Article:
Lockdown has forced charities to reconsider their individual fundraising plans and think outside the box...
We’ve seen amazing ingenuity and innovation from Facebook dog shows to online auctions, complete with magic shows and cocktail-mixing maestros, great use of video and much, much more. Now, with the end of summer approaching and charities beginning to think about the major Christmas fundraising period, innovation is going to be as important as ever.
Great examples of this innovation come from how The London Marathon has now announced a road race for elite runners on October 4th and, alongside that, The 40th Race, which will give everyone with a place in the 2020 event the chance to run the 26.2 mile distance from home or, on a course of their choice, anywhere in the world. Participants will have 24 hours to complete the distance, with their efforts logged on a new London Marathon app, showing that digital technologies are indeed passing the baton and keeping up the pace.
Event Director for the Virgin Money London Marathon, Hugh Brasher, said:
“We believe that Sunday 4 October will be a London Marathon like no other, and The 40th Race will take the spirit of the world’s greatest marathon to every corner of the globe, with runners raising vital funds for the charities that have been so severely affected by the economic effects of the pandemic.”Whilst the lack of mass participation marathons will be devastating for many charities that have come to rely on the money raised (£66.4m in April 2019 for The London Marathon alone), there will be many charities who seize the opportunity of the 40th Race.
Bishopsland Education Trust, a silversmithing school in rural Oxfordshire, has done just that. Glyn McIntosh, Director at Bishopsland said: "Having an ex-student participating in the London Marathon presents a smaller charity such as Bishopsland, with a fantastic opportunity.
“Not only, in this tough fundraising environment, are we able to raise much needed funds, but participation brings a groundswell of support to our charity from students, previous alumni and the wider craft community."
In another example of ingenuity, the Bath Boules Charitable Trust has adapted its annual three-day festival event. Over the last30 years the boules tournament has been run between businesses in the centre of Bath, which brings the community together to have fun whilst fundraising. However, this year due to the pandemic, the 30th Bath Boules event, BoulesAid, was hosted virtually, with comedy, music and raffles taking place alongside.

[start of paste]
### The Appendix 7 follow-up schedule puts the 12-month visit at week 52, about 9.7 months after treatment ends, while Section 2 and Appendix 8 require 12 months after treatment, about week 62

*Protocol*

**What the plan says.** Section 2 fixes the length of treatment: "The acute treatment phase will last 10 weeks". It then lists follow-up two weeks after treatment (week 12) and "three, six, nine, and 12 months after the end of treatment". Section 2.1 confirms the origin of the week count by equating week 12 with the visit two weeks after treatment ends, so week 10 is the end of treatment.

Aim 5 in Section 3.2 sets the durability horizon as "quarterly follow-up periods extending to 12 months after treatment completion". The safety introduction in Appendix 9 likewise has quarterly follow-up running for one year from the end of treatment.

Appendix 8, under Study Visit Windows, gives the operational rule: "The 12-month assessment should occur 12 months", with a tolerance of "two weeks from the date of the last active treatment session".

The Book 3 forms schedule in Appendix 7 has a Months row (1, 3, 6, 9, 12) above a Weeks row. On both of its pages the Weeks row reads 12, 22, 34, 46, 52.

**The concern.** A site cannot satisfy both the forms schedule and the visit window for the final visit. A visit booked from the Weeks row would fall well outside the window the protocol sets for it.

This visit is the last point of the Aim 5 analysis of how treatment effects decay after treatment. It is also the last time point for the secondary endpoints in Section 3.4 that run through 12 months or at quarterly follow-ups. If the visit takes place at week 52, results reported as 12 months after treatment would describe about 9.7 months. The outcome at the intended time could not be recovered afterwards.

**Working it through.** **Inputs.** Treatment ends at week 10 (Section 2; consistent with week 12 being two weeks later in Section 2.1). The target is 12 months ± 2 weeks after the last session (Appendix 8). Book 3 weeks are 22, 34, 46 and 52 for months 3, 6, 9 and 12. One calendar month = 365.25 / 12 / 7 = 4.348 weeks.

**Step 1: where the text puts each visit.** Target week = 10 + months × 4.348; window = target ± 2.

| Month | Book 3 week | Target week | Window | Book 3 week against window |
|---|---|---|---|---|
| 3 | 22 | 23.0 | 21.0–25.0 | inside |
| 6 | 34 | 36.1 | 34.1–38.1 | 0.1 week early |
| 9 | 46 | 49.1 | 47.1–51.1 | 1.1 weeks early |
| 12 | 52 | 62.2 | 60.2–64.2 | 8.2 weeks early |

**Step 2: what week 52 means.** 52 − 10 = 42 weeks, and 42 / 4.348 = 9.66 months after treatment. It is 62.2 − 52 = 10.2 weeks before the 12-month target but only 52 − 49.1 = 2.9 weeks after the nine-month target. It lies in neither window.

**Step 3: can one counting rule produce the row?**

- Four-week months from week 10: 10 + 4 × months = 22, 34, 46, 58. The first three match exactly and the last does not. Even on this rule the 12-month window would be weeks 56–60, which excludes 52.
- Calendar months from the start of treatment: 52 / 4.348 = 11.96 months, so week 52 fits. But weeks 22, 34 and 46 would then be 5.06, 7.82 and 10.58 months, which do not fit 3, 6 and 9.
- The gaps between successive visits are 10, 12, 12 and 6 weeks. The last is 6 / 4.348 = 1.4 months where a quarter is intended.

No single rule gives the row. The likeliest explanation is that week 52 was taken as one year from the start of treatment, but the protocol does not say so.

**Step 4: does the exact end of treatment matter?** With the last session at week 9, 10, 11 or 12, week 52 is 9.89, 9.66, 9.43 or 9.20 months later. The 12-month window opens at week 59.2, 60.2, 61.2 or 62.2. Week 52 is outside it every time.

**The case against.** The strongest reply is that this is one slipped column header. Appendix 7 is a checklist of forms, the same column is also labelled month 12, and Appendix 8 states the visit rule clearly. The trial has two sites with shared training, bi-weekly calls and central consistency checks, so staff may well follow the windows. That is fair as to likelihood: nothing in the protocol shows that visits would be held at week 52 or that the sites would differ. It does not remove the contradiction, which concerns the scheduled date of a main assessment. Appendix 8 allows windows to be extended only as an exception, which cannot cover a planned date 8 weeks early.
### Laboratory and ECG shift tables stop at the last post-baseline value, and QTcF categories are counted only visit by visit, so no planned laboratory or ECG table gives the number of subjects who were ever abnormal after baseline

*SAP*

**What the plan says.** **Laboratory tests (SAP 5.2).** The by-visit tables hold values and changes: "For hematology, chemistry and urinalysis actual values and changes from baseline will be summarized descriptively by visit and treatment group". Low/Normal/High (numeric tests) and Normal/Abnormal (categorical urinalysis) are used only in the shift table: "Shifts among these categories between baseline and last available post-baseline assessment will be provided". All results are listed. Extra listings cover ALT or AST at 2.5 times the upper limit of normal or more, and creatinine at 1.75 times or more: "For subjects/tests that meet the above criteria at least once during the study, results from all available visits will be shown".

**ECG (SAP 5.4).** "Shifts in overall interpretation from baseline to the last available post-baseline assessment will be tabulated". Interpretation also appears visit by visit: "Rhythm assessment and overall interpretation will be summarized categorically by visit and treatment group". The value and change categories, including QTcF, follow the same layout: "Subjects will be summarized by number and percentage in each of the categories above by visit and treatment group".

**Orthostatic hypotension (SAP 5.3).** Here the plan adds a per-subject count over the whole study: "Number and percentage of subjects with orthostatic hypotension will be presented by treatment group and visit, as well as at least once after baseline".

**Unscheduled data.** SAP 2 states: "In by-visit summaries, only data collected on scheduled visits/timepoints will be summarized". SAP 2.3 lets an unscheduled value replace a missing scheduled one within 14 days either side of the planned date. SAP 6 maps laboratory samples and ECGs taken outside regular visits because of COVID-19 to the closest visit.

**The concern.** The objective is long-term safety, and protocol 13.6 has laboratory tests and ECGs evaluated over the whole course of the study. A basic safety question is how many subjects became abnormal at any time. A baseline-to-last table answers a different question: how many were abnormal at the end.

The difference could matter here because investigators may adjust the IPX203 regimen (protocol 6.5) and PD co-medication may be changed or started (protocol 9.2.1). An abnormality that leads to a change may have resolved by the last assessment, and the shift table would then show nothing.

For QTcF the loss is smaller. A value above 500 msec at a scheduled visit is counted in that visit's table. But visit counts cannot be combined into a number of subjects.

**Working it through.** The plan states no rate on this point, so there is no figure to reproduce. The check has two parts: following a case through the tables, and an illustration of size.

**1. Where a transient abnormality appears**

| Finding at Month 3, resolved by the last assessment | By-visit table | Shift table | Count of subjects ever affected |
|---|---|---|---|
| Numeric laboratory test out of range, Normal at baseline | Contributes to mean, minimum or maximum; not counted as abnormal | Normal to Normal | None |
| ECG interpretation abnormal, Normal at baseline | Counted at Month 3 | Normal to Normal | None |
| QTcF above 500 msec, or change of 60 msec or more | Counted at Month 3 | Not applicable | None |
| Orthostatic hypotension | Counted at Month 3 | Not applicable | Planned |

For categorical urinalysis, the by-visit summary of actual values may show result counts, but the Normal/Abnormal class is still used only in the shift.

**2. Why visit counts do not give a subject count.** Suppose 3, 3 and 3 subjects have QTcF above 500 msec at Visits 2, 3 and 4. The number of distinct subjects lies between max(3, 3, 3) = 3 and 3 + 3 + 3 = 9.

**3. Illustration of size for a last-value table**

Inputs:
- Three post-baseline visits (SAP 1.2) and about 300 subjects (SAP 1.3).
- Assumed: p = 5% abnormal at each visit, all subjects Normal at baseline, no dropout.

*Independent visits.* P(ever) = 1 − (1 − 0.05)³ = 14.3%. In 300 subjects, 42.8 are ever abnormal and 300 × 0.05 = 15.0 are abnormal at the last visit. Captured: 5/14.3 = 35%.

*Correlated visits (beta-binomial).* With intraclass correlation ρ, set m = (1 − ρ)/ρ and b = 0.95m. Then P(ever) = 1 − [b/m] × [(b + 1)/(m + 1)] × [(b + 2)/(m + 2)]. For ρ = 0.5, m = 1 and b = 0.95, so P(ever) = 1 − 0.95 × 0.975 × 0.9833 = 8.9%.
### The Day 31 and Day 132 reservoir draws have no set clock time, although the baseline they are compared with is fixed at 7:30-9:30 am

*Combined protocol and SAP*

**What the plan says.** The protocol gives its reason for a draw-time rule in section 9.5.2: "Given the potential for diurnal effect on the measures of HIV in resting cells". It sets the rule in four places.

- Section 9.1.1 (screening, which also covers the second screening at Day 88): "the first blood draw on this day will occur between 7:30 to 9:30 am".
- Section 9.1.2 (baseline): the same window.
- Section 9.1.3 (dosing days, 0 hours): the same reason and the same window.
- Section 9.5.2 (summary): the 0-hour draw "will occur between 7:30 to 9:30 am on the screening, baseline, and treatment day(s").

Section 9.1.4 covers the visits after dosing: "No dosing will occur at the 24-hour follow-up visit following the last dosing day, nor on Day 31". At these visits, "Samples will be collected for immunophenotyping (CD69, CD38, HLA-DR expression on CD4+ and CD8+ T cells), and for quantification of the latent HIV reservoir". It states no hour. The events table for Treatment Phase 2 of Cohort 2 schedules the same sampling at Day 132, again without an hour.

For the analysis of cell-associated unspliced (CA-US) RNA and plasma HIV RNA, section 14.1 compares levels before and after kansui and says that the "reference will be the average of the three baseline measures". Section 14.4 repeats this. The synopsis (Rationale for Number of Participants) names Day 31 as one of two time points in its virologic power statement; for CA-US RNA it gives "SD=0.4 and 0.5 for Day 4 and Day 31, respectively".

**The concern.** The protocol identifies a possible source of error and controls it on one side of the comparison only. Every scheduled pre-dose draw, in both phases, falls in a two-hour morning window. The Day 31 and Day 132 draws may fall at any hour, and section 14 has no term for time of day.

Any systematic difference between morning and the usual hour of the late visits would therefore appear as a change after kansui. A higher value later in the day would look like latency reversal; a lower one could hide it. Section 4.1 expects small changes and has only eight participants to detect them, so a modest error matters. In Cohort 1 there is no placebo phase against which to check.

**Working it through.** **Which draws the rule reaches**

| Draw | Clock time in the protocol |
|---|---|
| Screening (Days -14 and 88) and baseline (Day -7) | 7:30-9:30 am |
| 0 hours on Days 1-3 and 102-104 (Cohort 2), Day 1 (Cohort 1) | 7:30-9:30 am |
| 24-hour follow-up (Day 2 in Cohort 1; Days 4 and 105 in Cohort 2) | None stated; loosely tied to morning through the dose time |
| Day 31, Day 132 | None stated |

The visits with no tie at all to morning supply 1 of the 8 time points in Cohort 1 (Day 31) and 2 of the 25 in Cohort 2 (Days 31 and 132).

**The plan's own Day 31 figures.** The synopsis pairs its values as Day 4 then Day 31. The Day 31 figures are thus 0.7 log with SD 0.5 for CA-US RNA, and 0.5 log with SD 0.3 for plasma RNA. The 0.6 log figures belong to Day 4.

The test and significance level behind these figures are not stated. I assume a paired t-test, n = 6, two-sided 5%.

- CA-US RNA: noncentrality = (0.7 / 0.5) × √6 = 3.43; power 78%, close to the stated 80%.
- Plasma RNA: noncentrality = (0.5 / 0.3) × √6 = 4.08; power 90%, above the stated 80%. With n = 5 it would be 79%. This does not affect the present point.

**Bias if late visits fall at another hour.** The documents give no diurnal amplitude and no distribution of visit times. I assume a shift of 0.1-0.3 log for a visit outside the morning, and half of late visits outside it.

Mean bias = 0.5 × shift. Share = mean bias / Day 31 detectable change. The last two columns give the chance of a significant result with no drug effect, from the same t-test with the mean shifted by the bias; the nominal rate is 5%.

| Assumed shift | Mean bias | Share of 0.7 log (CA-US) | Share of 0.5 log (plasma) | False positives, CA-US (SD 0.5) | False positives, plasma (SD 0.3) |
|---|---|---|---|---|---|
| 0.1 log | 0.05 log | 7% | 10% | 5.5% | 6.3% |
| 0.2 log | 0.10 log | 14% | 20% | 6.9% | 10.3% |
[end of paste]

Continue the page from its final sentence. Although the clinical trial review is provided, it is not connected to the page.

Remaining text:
The online event was sponsored by a firm with a local office, and all proceeds went to local charities,who, like the London Marathon, would have had the event in their long term fundraising plans. In changing plans and going virtual with their event and fundraising, the charity ensured that they kept the local community involved and eager to support local causes at a time where many would’ve been looking at ways to make up for that lesser income.
The success of this fundraiser opens up doors to other communities to follow suit and look at how they can bring together the community whilst raising essential funds for local charities.
The Multiple Sclerosis Trust has also been looking at ways in which they can make the most from us all spending more time at home, with their Home Festival.
The charity, which ensures that people with multiple sclerosis have the specialist care and information they need, has taken the initiative to hone in on those who have had festival plans cancelled this summer. By hosting a virtual festival they are providing a white-label festival packed full of family-friendly activities from accessible yoga to family comedy.
Taking inspiration from the rise in virtual events, this home festival is a great opportunity to bring people together whilst fundraising, particularly as it can thrive on social media as people share their day - something that we can see could continue as we move into a new ‘fundraising-normal’.
The Ruth Strauss Foundation recently found new ways to bring in audiences to their cause as they promoted their #RedForRuth campaign across The Ruth Strauss Foundation Test Match at Old Trafford in late July.
The charity took advantage of the empty stadiums and used the space to promote text giving codes to support the charity’s work in supporting families who are facing the death of a parent from cancer, offering professional emotional support.
This innovative idea brought in over £250,000 through such simple and memorable text giving keywords as RUTH20. This fundraising campaign worked particularly well as the charity knew their cricketing audience and were able to use interviews with ex-England captain Andrew Strauss to explain the work of the charity. The scale of the event and the power of radio and TV media captured the attention of viewers who are spending more time at home.
As we now start to see some fans attending sporting events, successful ideas like this are sure to provide new donation revenue streams for charities of all sizes.
Looking ahead as a sector at the 'new normal' it's clear we must continue to innovate new ways of fundraising to ensure that our campaigns are engaging donors, as well as appealing to new and younger audiences at all costs.